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Some time has passed since I last blogged about the Amarok Amazon MP3 store integration. Much polishing has taken place since then. But during the last few days a few major features have shown up as well. And one might even kill a showstopper for Linux on the desktop for many users.
Amazon really sucks in terms of usability. If you buy more than one music file they don't offer a package with several MP3s in it for download, but an encrypted .amz file with download instructions. Even worse: Their application to handle those is proprietary, buggy and seems to be broken on 64 bit systems. But fear no more, those dark times are over! I hereby present: AMZ Downloader, a small utility to make downloading from Amazon as easy as eating a pie.
The screenshots should tell you the rest:
From a technical point of view the AMZ Downloader is also quite interesting. It is a separate utility, only requiring Qt and clamz, a command line .amz downloader. So maybe we are going to see AMZ Downloader shipped with other music players than Amarok, too? We'll see.
But that's not all there is. Amarok now offers further infos about a selected item in the context view.
And it's not just viewing, it's browsing! Click on an artist name to browse through the store and discover other stuff from the artist. Clicking on a song adds it to the playlist. And you can also add a song to your shopping cart with one click.
This is possible thanks to Amarok Amazon URLs, which have been enhanced in latest git. This one for example searches for "Cure" in your store and that one adds a great album to your shopping cart. This could be a great area for script developers to play with...
Check out git master or wait for Amarok 2.7, our most awesome release ever made!
Amarok 2.5 "Earth Moving" has just been released. So now it's time to have a look at all the exciting new features, as looking at bugfixes (which are important for sure) can be considered boring for a blog. ;-)
For Amarok 2.5 I have been working on integrating the Amazon MP3 store. The aim is to integrate it like any other collection. And as you are about to see we are already quite close.
You can find the service by first clicking Internet in the Media Sources panel...
...where you can select MP3 Music Store.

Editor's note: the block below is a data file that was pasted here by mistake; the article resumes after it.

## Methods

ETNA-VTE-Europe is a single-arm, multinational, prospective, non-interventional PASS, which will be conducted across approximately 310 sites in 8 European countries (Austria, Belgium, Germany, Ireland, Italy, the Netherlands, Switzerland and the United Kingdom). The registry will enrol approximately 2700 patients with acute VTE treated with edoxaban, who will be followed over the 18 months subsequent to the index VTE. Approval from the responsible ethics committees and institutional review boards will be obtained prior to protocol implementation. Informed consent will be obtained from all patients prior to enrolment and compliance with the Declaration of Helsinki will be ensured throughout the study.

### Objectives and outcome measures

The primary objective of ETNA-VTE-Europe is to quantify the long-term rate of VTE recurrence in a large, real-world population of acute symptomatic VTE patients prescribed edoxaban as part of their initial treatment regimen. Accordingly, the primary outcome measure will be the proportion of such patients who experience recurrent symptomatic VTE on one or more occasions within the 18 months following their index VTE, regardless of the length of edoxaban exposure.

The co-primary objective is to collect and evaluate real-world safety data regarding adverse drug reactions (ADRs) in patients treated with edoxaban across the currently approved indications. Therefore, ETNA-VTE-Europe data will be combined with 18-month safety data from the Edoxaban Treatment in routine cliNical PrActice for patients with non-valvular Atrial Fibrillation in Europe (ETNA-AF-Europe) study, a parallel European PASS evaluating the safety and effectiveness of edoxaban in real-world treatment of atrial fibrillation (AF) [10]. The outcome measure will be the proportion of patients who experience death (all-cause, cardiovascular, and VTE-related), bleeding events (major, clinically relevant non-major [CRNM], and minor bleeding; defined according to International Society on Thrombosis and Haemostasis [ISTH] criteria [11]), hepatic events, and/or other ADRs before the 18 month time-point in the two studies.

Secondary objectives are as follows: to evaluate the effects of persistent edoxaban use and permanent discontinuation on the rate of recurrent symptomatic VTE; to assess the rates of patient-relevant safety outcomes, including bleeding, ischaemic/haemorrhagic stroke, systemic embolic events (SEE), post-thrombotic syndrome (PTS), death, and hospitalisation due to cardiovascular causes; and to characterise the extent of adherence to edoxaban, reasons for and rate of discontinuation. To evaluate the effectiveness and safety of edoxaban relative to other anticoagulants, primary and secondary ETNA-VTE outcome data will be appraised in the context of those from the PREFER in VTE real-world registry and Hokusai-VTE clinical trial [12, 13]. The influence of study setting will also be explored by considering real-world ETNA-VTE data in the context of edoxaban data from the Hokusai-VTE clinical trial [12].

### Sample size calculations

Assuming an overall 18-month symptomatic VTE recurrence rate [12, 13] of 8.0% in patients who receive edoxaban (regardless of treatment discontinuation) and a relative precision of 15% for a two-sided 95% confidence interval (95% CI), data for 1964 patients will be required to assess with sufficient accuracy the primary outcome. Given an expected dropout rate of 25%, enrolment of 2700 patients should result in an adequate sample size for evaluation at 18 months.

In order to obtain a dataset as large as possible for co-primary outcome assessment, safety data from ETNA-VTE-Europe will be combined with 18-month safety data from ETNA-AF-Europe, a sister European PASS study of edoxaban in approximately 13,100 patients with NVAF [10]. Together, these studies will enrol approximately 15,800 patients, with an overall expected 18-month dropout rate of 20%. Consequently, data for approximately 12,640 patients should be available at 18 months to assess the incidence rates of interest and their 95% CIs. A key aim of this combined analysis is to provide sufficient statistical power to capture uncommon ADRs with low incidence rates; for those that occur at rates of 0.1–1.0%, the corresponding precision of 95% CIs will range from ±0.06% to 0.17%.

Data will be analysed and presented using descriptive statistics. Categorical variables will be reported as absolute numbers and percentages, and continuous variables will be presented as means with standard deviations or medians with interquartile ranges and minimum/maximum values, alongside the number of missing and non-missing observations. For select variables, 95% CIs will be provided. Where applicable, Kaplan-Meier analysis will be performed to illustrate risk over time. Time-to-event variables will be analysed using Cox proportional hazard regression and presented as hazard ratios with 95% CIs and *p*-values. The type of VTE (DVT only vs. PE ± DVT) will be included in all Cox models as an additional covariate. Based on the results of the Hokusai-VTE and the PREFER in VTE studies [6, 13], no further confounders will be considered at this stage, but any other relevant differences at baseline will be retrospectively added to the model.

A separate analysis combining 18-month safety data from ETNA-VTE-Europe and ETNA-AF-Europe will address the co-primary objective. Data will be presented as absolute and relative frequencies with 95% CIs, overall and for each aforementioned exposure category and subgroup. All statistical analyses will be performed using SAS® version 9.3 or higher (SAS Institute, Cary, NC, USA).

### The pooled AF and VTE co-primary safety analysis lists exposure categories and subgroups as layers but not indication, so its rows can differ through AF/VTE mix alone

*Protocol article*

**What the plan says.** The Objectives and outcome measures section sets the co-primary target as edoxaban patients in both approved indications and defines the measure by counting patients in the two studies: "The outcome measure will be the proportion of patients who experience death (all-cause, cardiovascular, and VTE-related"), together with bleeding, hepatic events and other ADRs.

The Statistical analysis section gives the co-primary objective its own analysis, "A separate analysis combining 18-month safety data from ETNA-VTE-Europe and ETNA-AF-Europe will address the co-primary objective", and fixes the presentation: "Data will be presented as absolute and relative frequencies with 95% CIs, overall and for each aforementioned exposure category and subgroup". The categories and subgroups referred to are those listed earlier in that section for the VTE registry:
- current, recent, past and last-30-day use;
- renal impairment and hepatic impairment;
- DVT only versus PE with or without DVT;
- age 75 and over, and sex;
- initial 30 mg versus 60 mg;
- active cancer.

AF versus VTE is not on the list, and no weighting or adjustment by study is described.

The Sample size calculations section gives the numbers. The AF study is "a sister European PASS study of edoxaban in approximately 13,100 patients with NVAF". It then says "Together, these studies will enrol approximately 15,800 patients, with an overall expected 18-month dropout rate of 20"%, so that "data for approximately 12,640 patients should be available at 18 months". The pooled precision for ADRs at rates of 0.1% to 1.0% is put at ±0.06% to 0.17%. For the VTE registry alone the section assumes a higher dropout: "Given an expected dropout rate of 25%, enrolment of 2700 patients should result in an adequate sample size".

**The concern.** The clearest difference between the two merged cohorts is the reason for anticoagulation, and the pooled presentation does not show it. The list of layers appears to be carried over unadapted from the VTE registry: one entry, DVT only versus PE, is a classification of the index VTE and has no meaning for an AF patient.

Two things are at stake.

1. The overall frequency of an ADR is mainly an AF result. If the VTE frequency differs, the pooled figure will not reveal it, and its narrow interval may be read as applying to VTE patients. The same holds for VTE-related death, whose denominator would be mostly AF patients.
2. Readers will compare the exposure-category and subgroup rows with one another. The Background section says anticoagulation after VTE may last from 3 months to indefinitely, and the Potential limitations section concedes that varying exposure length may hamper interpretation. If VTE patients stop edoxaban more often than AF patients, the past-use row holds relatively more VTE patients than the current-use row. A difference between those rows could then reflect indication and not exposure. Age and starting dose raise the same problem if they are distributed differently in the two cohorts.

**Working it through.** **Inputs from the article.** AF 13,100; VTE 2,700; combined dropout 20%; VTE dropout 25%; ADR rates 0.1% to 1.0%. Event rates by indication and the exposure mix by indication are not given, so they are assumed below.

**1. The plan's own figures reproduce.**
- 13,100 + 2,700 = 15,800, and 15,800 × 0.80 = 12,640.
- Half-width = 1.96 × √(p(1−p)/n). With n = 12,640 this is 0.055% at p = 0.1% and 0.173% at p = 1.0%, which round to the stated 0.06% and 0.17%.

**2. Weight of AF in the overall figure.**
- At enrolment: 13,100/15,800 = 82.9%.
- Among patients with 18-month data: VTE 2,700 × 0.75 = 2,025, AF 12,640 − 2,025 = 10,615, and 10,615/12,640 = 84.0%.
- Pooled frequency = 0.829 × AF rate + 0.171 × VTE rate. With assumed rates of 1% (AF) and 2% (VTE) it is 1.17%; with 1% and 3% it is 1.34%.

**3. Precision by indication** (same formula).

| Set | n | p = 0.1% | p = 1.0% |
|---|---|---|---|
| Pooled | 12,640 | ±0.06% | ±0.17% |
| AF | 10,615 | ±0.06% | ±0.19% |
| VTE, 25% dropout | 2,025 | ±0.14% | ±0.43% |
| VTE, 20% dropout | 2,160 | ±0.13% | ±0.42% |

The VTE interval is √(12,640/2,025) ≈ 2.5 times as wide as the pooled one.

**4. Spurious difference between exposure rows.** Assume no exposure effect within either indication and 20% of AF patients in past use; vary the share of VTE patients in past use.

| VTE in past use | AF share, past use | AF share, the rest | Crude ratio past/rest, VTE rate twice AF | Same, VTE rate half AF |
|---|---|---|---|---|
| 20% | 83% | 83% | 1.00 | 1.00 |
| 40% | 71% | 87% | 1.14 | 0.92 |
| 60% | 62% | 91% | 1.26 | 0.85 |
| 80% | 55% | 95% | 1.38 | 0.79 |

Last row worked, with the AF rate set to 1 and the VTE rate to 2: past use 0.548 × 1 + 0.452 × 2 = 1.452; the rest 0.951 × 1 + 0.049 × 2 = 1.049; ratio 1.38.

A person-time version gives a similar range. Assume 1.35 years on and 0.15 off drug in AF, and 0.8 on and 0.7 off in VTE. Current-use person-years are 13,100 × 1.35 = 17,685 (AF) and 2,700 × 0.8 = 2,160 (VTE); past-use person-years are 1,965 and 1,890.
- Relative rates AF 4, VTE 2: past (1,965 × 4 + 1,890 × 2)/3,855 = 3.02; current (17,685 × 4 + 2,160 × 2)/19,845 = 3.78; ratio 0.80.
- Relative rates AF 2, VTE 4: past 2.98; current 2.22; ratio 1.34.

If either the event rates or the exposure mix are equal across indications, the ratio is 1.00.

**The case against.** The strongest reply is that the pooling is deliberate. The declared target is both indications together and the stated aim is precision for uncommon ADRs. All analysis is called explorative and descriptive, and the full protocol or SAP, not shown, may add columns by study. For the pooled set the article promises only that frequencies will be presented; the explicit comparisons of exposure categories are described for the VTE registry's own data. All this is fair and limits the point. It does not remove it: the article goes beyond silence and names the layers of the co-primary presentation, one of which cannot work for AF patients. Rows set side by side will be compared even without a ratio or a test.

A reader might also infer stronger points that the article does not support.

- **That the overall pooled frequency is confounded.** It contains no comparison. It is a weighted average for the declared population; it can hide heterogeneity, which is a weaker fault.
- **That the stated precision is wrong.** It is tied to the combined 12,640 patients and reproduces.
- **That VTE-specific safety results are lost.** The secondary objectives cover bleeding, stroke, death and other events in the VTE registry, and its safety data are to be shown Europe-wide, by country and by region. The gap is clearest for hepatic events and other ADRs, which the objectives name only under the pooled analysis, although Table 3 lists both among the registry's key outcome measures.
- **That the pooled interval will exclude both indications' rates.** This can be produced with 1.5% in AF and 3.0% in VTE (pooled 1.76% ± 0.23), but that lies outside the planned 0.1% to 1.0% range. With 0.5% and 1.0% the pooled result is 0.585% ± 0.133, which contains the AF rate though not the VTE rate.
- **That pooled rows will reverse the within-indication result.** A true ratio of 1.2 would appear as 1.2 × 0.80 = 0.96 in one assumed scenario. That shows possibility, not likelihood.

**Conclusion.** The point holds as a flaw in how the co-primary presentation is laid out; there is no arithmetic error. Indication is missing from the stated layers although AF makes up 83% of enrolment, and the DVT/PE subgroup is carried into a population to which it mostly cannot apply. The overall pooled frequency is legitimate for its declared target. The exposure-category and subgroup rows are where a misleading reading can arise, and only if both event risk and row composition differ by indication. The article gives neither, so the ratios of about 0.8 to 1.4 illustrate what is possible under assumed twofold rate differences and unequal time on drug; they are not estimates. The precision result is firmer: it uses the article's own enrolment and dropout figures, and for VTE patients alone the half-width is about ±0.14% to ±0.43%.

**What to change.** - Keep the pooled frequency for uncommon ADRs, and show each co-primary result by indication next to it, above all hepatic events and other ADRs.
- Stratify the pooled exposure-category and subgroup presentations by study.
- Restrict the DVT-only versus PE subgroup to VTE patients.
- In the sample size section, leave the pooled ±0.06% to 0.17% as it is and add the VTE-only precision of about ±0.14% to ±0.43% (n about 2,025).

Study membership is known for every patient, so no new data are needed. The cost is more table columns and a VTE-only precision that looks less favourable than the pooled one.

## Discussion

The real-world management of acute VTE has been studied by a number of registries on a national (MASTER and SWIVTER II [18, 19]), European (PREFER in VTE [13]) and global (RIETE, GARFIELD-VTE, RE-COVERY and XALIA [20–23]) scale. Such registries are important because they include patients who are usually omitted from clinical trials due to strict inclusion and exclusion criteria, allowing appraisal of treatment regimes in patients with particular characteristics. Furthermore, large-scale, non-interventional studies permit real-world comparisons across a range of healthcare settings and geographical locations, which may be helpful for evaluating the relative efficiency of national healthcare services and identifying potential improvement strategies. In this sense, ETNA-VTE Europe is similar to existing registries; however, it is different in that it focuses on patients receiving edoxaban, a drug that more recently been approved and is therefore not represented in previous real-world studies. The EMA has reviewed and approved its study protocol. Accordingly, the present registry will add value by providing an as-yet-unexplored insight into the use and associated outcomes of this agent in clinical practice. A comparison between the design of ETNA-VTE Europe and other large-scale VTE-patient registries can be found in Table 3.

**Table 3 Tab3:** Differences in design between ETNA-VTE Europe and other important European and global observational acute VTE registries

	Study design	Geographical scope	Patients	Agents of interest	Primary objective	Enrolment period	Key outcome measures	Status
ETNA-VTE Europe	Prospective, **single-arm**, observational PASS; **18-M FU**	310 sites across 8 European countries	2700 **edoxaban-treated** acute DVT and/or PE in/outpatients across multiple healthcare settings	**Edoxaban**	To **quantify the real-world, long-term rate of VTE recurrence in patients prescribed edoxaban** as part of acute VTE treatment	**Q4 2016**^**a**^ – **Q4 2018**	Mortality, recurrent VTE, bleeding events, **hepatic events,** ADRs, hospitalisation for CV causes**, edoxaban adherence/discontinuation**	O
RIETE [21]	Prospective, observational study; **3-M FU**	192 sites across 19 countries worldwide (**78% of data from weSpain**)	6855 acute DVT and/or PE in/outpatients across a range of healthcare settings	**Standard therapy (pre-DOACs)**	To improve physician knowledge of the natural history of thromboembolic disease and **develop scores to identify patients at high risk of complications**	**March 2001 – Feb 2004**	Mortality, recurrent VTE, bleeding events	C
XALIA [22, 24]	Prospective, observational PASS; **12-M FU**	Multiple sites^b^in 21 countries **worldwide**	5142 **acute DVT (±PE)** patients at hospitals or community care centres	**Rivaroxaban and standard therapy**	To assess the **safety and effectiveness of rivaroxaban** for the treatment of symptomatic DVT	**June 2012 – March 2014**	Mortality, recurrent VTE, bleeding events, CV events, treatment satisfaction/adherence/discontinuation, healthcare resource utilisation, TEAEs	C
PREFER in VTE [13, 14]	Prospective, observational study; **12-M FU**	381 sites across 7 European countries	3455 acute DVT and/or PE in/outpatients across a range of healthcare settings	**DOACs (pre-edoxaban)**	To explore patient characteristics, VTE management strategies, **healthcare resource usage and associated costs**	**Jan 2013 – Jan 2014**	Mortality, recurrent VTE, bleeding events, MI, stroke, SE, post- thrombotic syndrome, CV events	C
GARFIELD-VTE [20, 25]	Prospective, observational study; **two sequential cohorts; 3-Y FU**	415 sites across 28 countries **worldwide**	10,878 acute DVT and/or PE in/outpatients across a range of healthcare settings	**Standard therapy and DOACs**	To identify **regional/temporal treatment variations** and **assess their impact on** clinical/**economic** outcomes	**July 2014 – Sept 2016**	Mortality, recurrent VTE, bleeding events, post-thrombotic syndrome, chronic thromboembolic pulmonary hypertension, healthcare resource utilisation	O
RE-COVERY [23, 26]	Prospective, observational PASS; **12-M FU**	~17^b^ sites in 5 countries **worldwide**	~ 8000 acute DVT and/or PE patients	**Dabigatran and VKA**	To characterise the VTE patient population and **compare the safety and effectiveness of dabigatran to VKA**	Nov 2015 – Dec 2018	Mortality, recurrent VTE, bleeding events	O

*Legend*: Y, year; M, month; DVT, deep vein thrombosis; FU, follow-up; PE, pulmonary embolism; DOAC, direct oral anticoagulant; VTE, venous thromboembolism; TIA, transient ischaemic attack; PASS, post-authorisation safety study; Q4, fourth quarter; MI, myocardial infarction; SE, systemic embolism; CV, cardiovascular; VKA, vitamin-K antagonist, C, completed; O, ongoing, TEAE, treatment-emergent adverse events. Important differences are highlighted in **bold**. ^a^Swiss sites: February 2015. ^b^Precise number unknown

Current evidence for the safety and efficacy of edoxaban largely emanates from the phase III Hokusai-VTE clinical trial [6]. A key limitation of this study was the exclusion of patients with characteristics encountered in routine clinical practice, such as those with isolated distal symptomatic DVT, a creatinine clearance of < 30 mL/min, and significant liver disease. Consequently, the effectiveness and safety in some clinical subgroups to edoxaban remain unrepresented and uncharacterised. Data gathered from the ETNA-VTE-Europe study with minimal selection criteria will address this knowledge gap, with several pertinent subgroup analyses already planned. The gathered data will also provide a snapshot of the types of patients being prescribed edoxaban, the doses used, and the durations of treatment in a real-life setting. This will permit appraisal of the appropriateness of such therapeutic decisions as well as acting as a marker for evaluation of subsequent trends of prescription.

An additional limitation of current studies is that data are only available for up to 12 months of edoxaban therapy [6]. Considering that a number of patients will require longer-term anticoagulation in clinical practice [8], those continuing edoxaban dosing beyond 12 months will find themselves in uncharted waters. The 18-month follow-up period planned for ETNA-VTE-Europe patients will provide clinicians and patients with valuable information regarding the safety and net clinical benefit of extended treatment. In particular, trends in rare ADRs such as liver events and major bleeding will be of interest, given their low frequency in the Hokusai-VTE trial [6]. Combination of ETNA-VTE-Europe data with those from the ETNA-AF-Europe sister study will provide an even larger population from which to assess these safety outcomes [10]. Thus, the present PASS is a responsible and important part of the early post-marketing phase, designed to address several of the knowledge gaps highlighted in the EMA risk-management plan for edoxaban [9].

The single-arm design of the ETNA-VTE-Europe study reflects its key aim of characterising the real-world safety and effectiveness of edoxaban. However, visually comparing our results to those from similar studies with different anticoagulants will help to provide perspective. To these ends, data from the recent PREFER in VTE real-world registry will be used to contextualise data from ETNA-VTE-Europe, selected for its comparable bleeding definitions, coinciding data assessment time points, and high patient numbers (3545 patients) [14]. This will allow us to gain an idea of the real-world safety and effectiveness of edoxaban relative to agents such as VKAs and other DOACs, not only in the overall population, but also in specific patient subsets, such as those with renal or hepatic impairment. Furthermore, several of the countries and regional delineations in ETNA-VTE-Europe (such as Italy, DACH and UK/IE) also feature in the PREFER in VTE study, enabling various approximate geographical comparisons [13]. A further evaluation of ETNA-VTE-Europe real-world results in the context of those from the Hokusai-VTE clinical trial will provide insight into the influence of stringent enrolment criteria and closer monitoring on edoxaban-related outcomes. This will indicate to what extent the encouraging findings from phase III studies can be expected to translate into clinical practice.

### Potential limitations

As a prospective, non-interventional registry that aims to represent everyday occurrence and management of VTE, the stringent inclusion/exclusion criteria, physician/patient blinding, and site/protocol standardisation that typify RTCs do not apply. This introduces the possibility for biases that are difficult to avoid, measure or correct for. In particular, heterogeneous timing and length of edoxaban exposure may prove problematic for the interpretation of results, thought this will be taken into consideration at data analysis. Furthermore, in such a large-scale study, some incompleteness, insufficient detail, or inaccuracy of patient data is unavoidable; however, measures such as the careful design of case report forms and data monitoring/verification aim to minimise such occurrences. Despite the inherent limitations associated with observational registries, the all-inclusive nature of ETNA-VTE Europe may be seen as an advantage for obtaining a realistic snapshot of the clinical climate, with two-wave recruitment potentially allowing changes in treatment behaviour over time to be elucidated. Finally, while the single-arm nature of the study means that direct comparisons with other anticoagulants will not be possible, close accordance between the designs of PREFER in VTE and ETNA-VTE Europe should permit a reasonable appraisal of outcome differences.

And here we are. The service should have asked you for your location, as mp3 downloads sadly are not available worldwide but only in selected countries. And at the moment you are only allowed to download songs from your local store.
The service first loads some recommended albums (the entries on the top with the disc icon) and songs (below, with a musical note as icon). I am going to use that view now to present you some basic features. For example you can add a track to your playlist, as if it was part of your local collection. Be aware that Amazon does not offer complete previews, but 30 second snippets:
The service automatically loads the album cover of a song and shows it in the playlist. For some tracks this does not yet work, but that should be fixed in a few days:
You can add tracks as usually using drag and drop, the popup dropper that fades over the context area or by using the context menu, which offers some more actions:
For tracks you can not only add the preview to the playlist but also search for the album the track is on and of course add it to your shopping cart.
Albums also allow searching for their contents:
The result might lool like this:
Finally I also added nice tooltips, so you can easily disinguish the same track from several albums in different versions:
When adding an item (album or track) to the shopping cart you get a small notification below the service:
And of course you can search for whatever songs, artists, albums or audio books you like:
Our shopping cart, you can call it by pressing the button below the service, is quite basic, but works fine:
Removing items ia a matter of pressing the delete key or calling the context menu of an item:
The item is then being removed, the shopping cart value updated:
Finally pressing "checkout" in the main window or the shopping cart opens the Amazon site in your default browser, where Amazon asks you for confirmation to really add these items to your shopping cart:
Sadly due to API limitations this does not work that easily for Amazon.com.
And of course Amarok gets a share of the profits made by this service.
This concludes our short tour. Have fun rediscovering your music! :-)
PS: The API we are using is also available for other projects.
So, FOSDEM is over now and I finally have the time to have a look back.
As I already said I was there one day earlier, so I could do something else but promoting Amarok for one day: visiting the European Parliament. The EP was located about 30 minutes by foot from the hotel. I can really recommend not always using the metro or tram lines: with that you only see some spots of the city but are never able to connect them. Walking from one point to another really helps to get some orientation, so afterwards you are able to find your ways quite easily.